A Mexican Odyssey
People told me not to go to Mexico for vacation. “Don’t go to Mexico for vacation,” they said. “The country has seen a huge spike in violence over drug cartels. Now even Americans have been targeted and killed, and if that’s not bad enough, the water tastes funny.”
My friends and family seemed adamant, but I still wasn’t sure what to think, so I turned to the source I trusted most: the Internet. It explained that Mexico was crazy dangerous right now, riddled with gangsters and crooked cops, and a CNN.com report told me that if I went to Mexico, I likely would come back without a head. I agreed that this was probably the case, but there was a $100 trip cancellation fee, so off I went.
When I arrived at the Cancun Airport, I was on high alert for suspicious characters, and oh boy, were there a lot of them. It seemed like every person I walked past looked at me and said, “Buenos dias!” which translates, roughly, to “I have a weapon!” I made sure to avoid eye contact and completely ignore them, because it’s never safe to assume that people from other countries are as tolerant and accepting as Americans like me.
My hotel arranged a ride from the airport. The driver was the quiet, suspicious type who smiles and asks how your flight went. He took me to my resort, and I was so relieved that he didn’t rob me that I tipped him with all the cash in my wallet.
The hotel was actually quite nice –it was right on the beach and boasted many of the luxuries I’ve come to expect from fancy American hotels, like mini shampoos. I wanted to hit the beach right away, so I slapped on SPF 50 sun block (I had read that after people, UV-rays is Mexico’s most dangerous killer) and sprawled out on the sand for some much-needed R&R. It’s kind of tough to have a vacation, though, where your primary goals are to relax and not get murdered.
Luckily, I soon discovered that reports of Mexico being hazardous and inhospitable are exaggerated and inaccurate. The hotel staff, for instance, was incredibly welcoming and friendly. One day at the beach, the hotel bartender approached and gave me a drink in a hollowed out coconut. At first I was wary. What was this mysterious coconut concoction? Was it dangerous? The wooden tip on the stem of that novelty mini-umbrella looked awfully sharp. I took a hesitant sip, only because I thought if I didn’t the man might attack me, and my only protection was a pair of trendy sunglasses. You can imagine my excitement when I discovered that this drink was A) delicious and B) rum-based. I proceeded to suckle it down with alarming focus and efficiency.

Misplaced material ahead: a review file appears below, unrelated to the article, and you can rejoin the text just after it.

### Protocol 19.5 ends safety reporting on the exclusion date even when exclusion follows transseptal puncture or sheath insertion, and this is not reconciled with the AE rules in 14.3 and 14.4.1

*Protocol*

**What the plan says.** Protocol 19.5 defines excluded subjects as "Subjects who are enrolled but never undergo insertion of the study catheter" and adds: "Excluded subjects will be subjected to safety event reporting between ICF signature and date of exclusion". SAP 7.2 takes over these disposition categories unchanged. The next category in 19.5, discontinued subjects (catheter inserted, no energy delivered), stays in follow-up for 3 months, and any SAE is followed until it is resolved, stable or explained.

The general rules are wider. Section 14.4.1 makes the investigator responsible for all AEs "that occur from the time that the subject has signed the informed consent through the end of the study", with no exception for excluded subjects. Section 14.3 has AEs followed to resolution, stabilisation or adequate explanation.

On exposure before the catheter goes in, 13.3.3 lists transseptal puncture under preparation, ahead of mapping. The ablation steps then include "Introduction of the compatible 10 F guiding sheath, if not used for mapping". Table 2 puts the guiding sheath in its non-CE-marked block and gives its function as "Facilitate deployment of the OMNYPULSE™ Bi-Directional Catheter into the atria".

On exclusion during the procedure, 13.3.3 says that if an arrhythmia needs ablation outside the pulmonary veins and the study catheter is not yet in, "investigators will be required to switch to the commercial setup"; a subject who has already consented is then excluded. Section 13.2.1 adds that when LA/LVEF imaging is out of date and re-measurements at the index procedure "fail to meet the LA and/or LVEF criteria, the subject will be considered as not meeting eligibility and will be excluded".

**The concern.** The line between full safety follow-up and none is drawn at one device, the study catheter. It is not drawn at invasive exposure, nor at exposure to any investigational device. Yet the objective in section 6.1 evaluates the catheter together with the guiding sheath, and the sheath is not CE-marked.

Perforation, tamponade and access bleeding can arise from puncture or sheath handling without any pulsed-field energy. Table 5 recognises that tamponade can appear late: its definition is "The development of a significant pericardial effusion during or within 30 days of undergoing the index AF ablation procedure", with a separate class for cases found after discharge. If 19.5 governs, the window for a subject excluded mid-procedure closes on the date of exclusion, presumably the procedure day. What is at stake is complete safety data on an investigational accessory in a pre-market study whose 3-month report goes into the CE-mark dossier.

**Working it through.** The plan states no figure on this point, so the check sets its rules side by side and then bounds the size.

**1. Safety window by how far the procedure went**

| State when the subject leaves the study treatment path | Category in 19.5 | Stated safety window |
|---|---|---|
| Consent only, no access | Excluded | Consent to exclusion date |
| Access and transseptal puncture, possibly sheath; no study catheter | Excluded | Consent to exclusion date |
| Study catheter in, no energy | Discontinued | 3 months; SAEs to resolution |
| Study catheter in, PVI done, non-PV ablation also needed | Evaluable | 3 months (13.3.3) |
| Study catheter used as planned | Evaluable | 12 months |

Everyone bent over backwards to make me feel comfortable, which I appreciated. The hotel staff, bless their hearts, would make an effort to speak English to me. In return, I would speak Spanish to them. I didn’t have to, but I’m a college-educated American and felt responsible to lead by example and be a good ambassador for my country.
“Mr. Kester, we have a policy at the hotel that you must wear a shirt and shoes in our restaurant. Also, we tend to recommend a three drink limit, so perhaps you should put down that coconut.”